Volume 22 Number 1


Jacqueline Bloomfield and Karen Strickland

For referencing Bloomfield J & Strickland K. Editorial. Australian Journal of Cancer Nursing 2021; 22(1):1.

DOI https://doi.org/10.33235/ajcn.22.1.1




Greetings to everyone and welcome to the latest issue of the Australian Journal of Cancer Nursing. The year is now in full swing and, like us, you too may be finding it hard to believe that it is already April.

In Australia we have been fortunate regarding the effects of the global pandemic which is still having devastating effects in Europe, the UK, the USA and many parts of Asia. Closer to our shores, COVID-19 is causing increasing concern in Papua New Guinea, where the number of cases continues to rise; many of those affected are healthcare workers. Our thoughts go out to our professional colleagues working in Papua New Guinea, and we hope that the situation soon improves.

While the national vaccination program has now started in Australia, it has become evident that this is a mammoth challenge. Subsequently, we are now learning that it is going to take longer than anticipated. As front-line nurses and health workers, many of you may have already had your first vaccination, yet, you will also know that this is not a time for complacency. We must all stay vigilant to the dangers of the disease, and the importance of infection control. This is especially important given the vulnerability of people with cancer.

While Australia can be applauded for the way in which it is addressing the pandemic, it is unfortunate that the same cannot be said for our aged care system. In March the final report of the Royal Commission into Aged Care Quality and Safety was published.1 This report highlighted considerable deficits related to accessing healthcare, system navigation, staffing levels and training, and funding issues. What is, however, of more concern are the number of cases of substandard care and abuse that now pervades the Australian aged care system. As stated in the report, “this is a disgrace and should be a source of national shame” (p. 68). Without doubt, it is.

Like many other countries, Australia has an ageing population. Our aged care system must now undergo extensive reform to ensure that it can fully meet the current and future needs of older people in our community. It is essential that older people are treated with the dignity and respect that they deserve. As nurses and healthcare professionals, we all have a role in this. As cancer can be considered an age-related disease, this is of particular relevance. Cancer nurses are and will be caring for people already receiving or needing aged care services in the future, and we challenge you to get involved. Improving your knowledge about aged care, increasing public awareness of available aged care resources, or advocating for the needs of older people are just some of the ways that you can help to make a difference. Collectively, our voice as nurses can lead to improvement. Working together to make aged care a national priority is now imperative.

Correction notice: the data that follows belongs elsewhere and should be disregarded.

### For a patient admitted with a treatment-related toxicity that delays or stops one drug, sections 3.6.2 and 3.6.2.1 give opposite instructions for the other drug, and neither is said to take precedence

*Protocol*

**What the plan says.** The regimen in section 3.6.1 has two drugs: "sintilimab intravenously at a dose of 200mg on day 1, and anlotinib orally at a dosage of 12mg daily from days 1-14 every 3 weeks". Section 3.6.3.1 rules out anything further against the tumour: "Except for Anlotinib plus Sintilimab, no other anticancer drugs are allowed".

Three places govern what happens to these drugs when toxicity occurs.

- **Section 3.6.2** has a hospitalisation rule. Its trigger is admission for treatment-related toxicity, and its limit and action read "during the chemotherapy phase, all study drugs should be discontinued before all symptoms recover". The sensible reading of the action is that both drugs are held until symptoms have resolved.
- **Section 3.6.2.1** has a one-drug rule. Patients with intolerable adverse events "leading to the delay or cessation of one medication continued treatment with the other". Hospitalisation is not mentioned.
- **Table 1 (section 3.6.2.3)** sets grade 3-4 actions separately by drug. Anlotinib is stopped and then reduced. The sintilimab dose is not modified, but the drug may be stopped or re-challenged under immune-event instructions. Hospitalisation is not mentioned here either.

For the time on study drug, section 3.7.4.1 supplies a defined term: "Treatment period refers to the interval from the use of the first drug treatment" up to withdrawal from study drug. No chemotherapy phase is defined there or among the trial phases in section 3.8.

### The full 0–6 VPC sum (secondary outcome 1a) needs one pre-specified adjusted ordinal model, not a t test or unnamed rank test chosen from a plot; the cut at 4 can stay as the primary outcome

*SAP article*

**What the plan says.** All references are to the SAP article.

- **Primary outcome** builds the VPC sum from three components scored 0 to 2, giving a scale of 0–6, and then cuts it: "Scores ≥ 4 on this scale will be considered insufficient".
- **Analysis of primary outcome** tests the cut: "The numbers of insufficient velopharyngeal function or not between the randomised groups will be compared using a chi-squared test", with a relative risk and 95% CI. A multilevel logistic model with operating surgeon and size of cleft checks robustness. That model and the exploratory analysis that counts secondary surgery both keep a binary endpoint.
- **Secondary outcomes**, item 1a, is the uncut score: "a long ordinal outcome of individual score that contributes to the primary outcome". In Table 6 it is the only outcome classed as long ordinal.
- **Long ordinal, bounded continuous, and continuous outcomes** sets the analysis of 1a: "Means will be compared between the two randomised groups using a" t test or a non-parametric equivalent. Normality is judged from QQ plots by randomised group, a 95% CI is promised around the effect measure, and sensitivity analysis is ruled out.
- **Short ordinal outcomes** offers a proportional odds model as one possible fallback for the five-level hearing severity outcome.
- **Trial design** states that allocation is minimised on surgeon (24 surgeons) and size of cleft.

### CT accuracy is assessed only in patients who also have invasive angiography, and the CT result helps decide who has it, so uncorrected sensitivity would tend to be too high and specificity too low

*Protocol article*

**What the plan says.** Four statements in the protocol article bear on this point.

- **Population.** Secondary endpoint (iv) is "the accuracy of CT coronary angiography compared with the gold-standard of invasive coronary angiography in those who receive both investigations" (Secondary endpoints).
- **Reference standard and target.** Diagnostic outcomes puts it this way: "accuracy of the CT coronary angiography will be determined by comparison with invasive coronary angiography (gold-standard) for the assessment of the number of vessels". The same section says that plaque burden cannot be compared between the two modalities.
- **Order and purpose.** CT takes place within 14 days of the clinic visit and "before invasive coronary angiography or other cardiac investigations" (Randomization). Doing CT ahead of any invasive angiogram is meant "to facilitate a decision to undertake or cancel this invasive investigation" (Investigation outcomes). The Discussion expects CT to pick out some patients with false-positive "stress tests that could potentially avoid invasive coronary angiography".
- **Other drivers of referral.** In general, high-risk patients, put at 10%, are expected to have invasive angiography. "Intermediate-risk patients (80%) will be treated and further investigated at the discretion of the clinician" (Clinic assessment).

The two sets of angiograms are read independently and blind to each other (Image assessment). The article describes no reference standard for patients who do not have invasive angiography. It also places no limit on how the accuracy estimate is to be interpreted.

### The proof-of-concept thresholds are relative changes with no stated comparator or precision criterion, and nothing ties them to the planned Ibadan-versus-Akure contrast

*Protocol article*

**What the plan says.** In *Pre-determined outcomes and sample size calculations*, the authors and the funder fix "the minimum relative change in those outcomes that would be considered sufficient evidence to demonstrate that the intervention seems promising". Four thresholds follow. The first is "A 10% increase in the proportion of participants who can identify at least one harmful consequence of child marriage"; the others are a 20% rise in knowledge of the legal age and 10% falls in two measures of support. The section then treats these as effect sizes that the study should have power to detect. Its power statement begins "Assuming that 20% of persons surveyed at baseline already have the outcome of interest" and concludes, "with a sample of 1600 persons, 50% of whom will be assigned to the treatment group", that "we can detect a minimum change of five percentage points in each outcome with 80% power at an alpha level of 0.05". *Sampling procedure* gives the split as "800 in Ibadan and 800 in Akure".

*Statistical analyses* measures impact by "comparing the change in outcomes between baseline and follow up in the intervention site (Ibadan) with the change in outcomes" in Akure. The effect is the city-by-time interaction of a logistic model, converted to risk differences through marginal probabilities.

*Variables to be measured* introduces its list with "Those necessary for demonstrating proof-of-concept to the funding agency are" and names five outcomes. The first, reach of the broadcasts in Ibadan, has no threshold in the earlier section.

The Editors,

Jacqueline Bloomfield and Karen Strickland



Jacqueline Bloomfield • RN, PhD, MN, PGDip (Prof Healthcare Ed), PGDip (Midwifery), PGCert (Onc Nursing), BN
University of Sydney Susan Wakil School of Nursing and Midwifery, Faculty of Medicine and Health, The University of Sydney, NSW, Australia
Email jacqueline.bloomfield@sydney.edu.au

Karen Strickland • RN, PhD, MSc, PGCert, BSC, FHEA, FEANS
Professor of Nursing and Head of School, School of Nursing, Midwifery & Public Health, Building 10, Room 34, Faculty of Health,
University of Canberra, ACT, Australia
Email karen.strickland@canberra.edu.au


  1. Royal Commission into Aged Care Quality and Safety. Final report: executive summary. Canberra: Commonwealth of Australia; 2021. Available from: https://aged care.royalcommission.gov.au/publications/final-report-executive summary